Loss-of-function variants are those associated with a reduction in the activity of a protein, while gain-of-function variants are those linked with an increase in protein activity.

Although bioinformatic in silico analyses — computer-assisted reviews of pharmacologic processes — failed to distinguish variants that were associated with specific disorders, it predicted with 89% accuracy if these variants would be pathogenic or not.

Bioinformatic in silico biological research involves bringing mathematical, statistical and/or computational tools to the study of biological data.

In contrast, patch-clamp experiments done in cells cultured in a lab dish highlighted functional differences between these variants. Those differences, in turn, were directly associated with disease severity.

“Those presenting with milder phenotypes [disease manifestations] retained a degree of [sodium] channel function measured as residual whole‐cell [electric] current, whereas those without any whole‐cell [electric] current were often associated with DS,” which is typically more severe, the investigators said.

“Both, in silico prediction and in vitro functional data are important for variant classification,” the team said. “Electrophysiological testing of [sodium] channel function contributes to the prediction of disease severity, whereas in silico tools are useful in distinguishing benign from pathogenic variants.”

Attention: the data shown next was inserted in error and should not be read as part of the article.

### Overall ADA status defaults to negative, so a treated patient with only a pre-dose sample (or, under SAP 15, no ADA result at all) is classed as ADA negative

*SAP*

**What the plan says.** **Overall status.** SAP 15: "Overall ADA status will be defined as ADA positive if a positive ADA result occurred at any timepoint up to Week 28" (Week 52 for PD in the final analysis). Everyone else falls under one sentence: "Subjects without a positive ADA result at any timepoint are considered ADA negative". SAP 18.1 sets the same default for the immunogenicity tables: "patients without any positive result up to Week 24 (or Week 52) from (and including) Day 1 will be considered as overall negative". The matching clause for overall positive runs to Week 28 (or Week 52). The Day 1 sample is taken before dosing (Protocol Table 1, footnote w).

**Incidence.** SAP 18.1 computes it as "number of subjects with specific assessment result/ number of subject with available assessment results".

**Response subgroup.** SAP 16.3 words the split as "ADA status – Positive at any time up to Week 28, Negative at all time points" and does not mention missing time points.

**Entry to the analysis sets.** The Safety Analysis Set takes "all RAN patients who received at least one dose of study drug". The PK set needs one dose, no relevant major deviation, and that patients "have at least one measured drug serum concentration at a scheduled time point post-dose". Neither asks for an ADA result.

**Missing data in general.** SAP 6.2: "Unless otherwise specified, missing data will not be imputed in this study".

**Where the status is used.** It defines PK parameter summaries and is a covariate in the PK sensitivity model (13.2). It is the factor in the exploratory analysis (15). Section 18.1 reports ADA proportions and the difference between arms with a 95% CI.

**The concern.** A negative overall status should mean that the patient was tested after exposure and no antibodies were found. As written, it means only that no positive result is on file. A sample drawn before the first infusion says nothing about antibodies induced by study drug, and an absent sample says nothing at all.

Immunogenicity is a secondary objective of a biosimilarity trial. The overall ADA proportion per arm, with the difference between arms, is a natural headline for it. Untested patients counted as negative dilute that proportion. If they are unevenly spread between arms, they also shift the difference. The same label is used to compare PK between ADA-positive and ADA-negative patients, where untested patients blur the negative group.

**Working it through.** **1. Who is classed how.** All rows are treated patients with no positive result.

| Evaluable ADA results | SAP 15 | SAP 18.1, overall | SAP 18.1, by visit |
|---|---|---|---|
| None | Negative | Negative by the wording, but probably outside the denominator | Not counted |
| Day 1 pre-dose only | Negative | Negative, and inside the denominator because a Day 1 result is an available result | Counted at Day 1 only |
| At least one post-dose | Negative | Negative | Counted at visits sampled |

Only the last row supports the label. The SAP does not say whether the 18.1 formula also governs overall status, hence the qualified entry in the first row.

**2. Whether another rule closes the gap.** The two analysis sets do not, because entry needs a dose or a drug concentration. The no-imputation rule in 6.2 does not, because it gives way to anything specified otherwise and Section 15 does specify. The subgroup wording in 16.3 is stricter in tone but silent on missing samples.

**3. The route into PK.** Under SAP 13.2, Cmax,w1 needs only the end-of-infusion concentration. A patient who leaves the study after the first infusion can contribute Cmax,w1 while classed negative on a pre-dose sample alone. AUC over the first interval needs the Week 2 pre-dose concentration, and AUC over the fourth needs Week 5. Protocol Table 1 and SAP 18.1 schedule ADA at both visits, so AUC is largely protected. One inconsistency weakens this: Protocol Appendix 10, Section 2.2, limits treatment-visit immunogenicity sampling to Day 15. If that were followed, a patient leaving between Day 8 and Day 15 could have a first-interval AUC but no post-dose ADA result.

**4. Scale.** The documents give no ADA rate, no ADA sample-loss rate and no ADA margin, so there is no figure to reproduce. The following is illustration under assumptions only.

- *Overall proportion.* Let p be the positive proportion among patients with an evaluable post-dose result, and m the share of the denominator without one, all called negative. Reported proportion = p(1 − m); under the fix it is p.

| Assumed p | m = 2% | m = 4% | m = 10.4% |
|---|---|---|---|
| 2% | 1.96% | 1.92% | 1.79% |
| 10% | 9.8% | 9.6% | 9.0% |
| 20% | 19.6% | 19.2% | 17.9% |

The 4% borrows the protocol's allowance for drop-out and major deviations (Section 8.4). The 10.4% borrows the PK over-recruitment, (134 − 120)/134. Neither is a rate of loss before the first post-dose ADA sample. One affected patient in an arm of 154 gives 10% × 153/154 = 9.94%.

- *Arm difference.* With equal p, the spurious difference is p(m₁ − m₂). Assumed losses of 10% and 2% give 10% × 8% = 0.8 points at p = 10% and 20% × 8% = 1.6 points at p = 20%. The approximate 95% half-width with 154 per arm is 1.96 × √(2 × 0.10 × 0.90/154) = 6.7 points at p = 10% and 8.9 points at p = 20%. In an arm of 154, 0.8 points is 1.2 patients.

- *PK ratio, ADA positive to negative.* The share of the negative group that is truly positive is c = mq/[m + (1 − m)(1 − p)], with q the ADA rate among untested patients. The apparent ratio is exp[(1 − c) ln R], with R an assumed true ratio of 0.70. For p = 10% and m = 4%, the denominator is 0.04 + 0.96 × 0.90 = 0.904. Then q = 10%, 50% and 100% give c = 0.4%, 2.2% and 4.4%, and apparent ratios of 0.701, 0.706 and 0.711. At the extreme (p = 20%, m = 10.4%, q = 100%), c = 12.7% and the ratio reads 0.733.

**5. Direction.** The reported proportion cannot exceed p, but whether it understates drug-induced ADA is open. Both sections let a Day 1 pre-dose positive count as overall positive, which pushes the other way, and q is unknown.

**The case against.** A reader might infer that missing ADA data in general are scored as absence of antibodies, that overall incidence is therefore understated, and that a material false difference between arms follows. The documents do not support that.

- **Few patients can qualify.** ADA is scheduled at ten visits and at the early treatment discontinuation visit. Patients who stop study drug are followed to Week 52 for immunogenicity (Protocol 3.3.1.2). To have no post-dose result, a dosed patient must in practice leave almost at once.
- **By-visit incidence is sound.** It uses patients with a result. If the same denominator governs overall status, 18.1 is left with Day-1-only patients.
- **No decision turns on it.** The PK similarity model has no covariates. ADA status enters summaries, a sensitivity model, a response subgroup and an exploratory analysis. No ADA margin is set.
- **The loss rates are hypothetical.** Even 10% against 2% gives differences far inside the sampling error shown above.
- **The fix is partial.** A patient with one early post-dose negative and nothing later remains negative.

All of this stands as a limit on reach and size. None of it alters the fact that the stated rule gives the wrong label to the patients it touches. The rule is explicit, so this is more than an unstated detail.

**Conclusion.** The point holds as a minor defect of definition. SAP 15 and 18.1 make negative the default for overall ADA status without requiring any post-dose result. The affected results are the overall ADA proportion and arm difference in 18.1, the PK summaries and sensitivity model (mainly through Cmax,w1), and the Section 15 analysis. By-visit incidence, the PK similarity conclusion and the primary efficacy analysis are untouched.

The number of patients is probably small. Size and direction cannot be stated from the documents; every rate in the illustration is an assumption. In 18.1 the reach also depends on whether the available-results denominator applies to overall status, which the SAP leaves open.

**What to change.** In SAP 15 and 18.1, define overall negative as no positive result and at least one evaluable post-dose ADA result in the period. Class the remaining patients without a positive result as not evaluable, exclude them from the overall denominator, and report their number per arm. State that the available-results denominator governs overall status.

“Being able to predict the disease phenotype [symptoms] from functional data may facilitate swift appropriate treatment of epilepsies that are predicted to be severe. This may involve the use of medications that have been shown beneficial in DS and avoiding those that are known to lead to exacerbation of seizures, such as sodium channel blockers,” they concluded.

Joana holds a BSc in Biology, a MSc in Evolutionary and Developmental Biology and a PhD in Biomedical Sciences from Universidade de Lisboa, Portugal. Her work has been focused on the impact of non-canonical Wnt signaling in the collective behavior of endothelial cells — cells that made up the lining of blood vessels — found in the umbilical cord of newborns.
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Ana holds a PhD in Immunology from the University of Lisbon and worked as a postdoctoral researcher at Instituto de Medicina Molecular (iMM) in Lisbon, Portugal. She graduated with a BSc in Genetics from the University of Newcastle and received a Masters in Biomolecular Archaeology from the University of Manchester, England. After leaving the lab to pursue a career in Science Communication, she served as the Director of Science Communication at iMM.

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Joana holds a BSc in Biology, a MSc in Evolutionary and Developmental Biology and a PhD in Biomedical Sciences from Universidade de Lisboa, Portugal. Her work has been focused on the impact of non-canonical Wnt signaling in the collective behavior of endothelial cells — cells that made up the lining of blood vessels — found in the umbilical cord of newborns.